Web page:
During hot and dry weather, large sand dunes come alive with the sound of burping. And booming, for that matter. For centuries, people have overheard sand dunes ‘singing’ in a deep, booming, hum. Researchers knew that the sound was triggered by avalanches of sand, and that different notes were the result of different sized grains bumping into each other. But until recently, researchers were still mystified by how one sand dune could produce different noises.
In addition to long, almost musical booms, dunes are sometimes recorded as giving off shorter sounds, sometimes described as burps.
In a study published today in Physics of Fluids, researchers discovered that the difference between the two noises (booms and burps) had to do with how sound waves moved through the sand. When a ‘burp’ noise was recorded, the scientists found that the sound waves had a low frequency, a slower velocity, and traveled mostly along the surface of the dune. With a booming noise, the sound waves were higher frequency, traveled faster, and were reflected off the inner layers of the dune.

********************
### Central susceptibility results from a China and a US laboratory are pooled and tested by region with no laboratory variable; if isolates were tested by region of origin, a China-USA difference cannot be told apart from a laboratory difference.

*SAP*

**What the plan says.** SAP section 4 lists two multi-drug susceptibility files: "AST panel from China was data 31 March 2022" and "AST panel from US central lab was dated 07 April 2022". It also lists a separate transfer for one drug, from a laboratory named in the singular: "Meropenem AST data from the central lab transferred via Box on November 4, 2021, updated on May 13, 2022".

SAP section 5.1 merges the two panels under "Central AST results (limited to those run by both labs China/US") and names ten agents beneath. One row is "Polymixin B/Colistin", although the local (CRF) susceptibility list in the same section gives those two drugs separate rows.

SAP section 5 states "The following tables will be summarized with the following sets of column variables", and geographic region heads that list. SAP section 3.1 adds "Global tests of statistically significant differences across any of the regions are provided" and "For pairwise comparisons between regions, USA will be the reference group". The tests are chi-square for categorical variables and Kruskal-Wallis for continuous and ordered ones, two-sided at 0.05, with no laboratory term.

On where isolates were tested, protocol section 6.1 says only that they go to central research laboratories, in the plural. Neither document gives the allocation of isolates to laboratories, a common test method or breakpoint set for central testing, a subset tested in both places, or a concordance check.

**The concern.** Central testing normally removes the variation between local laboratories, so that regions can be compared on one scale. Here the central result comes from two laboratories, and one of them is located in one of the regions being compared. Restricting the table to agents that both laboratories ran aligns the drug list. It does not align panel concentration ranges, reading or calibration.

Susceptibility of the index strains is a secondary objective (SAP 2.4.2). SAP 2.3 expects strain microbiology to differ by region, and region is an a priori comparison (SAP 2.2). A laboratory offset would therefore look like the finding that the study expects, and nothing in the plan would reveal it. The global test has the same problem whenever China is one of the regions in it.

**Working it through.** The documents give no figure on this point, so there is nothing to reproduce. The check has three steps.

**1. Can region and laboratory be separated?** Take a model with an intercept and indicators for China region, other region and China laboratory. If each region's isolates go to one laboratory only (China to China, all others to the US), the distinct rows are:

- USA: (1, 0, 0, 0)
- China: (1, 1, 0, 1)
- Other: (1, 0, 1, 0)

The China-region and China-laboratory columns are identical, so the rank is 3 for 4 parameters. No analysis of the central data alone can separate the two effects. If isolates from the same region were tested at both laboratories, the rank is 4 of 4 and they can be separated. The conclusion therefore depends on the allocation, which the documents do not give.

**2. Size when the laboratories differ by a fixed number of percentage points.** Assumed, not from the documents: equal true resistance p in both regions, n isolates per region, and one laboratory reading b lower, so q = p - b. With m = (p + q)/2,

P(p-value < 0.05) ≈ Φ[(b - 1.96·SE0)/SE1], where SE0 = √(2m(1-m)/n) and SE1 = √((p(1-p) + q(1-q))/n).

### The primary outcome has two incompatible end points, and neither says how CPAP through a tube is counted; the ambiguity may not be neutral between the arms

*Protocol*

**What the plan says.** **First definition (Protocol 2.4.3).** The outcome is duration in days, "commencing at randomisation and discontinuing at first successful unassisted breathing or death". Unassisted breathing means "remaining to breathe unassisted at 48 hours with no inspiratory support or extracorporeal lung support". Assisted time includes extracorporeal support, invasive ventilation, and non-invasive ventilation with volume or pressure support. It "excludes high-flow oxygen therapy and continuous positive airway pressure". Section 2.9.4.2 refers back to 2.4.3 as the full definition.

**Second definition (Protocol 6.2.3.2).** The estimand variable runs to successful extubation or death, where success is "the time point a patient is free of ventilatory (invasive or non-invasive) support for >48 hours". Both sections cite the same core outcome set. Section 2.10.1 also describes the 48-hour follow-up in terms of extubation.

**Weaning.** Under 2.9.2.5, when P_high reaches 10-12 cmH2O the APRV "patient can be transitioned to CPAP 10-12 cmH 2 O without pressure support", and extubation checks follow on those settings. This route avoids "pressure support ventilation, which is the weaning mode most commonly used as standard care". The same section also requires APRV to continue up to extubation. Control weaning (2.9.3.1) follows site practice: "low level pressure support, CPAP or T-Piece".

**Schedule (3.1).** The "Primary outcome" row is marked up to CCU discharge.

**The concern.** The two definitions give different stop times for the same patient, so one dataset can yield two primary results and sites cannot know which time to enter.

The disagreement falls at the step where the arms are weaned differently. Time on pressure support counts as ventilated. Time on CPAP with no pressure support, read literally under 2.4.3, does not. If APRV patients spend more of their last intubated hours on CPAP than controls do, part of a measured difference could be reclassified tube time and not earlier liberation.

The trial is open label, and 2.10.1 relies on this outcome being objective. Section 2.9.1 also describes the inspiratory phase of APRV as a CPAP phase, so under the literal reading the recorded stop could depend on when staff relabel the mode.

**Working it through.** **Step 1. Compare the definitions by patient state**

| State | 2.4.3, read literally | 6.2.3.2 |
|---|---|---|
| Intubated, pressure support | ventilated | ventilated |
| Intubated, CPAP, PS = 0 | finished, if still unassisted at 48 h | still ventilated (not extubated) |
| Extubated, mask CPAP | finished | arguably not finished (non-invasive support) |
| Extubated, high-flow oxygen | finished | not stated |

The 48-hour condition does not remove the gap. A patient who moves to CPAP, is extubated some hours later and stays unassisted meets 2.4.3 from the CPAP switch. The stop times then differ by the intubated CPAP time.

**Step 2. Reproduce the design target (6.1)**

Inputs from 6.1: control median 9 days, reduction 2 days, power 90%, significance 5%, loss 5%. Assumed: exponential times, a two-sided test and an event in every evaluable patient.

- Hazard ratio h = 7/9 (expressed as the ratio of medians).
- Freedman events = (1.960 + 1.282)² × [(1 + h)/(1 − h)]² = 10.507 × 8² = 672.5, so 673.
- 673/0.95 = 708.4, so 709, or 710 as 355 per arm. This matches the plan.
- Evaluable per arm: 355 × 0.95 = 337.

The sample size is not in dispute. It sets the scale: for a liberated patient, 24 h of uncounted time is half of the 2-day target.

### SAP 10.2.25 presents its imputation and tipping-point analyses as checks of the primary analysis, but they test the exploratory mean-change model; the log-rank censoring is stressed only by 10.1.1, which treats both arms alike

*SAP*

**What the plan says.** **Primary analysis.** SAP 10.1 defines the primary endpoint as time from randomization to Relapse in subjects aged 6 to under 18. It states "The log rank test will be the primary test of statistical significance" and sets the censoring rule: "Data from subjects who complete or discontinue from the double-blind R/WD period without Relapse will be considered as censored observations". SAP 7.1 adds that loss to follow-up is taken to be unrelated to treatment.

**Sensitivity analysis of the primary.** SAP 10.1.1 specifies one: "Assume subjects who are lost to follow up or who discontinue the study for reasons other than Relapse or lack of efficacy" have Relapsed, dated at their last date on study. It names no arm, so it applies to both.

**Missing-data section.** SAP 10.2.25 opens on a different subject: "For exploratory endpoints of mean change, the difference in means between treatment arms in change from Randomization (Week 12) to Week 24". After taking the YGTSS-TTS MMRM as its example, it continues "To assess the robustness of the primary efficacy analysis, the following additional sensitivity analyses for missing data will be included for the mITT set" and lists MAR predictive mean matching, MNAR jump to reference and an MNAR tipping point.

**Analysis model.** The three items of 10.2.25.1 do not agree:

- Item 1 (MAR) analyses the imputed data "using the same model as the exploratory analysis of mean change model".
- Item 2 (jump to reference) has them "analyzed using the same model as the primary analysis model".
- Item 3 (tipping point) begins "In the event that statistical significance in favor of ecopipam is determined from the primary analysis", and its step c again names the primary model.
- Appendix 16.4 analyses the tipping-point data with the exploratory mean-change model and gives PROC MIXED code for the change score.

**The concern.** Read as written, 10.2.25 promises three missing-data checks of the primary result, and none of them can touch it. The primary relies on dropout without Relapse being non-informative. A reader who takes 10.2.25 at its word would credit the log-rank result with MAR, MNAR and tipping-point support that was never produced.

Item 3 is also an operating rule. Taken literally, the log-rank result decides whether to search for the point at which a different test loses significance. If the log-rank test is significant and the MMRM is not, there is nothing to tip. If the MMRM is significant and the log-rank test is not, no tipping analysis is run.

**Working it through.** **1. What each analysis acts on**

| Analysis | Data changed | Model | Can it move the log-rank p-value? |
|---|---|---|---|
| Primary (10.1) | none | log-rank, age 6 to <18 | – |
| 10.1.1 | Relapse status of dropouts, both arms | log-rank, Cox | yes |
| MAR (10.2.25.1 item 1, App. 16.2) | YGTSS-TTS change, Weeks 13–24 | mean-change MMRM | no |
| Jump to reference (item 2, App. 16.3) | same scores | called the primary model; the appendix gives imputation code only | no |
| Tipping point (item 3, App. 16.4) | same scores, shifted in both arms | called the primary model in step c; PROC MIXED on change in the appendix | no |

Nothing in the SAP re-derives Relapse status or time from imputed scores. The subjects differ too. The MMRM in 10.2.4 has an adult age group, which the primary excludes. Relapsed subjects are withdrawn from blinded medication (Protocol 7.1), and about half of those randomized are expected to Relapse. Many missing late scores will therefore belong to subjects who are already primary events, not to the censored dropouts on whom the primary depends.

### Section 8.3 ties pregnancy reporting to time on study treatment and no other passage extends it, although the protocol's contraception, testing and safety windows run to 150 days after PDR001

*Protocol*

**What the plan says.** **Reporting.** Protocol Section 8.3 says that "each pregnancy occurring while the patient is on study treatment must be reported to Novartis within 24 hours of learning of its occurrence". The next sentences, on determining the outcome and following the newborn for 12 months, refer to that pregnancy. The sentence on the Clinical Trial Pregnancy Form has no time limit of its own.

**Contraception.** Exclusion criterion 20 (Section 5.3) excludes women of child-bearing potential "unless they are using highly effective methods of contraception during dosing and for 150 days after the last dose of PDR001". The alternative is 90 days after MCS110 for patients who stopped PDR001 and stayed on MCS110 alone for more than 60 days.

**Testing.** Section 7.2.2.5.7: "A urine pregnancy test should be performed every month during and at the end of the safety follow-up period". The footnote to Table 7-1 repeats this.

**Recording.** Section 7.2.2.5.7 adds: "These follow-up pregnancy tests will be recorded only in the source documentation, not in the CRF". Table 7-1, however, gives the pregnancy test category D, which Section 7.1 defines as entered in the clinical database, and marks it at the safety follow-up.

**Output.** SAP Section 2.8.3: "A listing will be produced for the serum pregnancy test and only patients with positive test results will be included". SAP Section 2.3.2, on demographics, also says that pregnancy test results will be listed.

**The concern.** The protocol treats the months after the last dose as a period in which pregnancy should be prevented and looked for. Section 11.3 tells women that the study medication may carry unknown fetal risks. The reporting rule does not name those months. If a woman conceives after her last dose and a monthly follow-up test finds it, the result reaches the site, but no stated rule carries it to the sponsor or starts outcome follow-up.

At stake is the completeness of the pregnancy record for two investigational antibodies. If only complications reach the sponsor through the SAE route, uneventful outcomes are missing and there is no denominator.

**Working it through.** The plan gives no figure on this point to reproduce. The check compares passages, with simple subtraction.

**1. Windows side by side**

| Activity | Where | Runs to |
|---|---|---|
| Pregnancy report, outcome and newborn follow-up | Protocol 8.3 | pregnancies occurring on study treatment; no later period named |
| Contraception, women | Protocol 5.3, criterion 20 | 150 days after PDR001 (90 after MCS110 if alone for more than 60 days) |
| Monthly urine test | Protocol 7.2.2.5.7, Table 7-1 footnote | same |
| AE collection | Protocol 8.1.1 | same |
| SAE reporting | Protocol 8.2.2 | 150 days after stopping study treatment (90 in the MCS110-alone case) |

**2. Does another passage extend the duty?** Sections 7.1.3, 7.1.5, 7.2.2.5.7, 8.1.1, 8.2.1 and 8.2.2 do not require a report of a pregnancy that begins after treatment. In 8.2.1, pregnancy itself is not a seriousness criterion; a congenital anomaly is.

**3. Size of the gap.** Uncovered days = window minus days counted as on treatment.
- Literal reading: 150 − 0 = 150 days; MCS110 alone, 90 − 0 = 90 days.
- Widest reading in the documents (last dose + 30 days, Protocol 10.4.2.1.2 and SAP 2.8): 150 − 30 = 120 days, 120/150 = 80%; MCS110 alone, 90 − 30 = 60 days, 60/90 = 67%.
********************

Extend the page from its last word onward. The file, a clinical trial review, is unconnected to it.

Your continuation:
The team even managed to ring a dune like a gong, triggering the booming sound by hitting a plate on the dune’s surface with a hammer. This is the first time that particular phenomena has been recorded, although many scientists have triggered the noise by creating sand avalanches. Listen for yourself to the National Park Service recording below.
The difference between the two noises is interesting to physicists, but also to people studying oil or earthquakes. Researchers often use sound waves to map layers of sediment deep under the soil or ocean floor. Knowing how sound waves react with smaller particles, like sand, can help scientists get a better picture of what’s going on inside our planet, whether it’s looking at how sound waves reflect from hidden oil reserves, or how seismic waves in an earthquake travel through the Earth’s crust.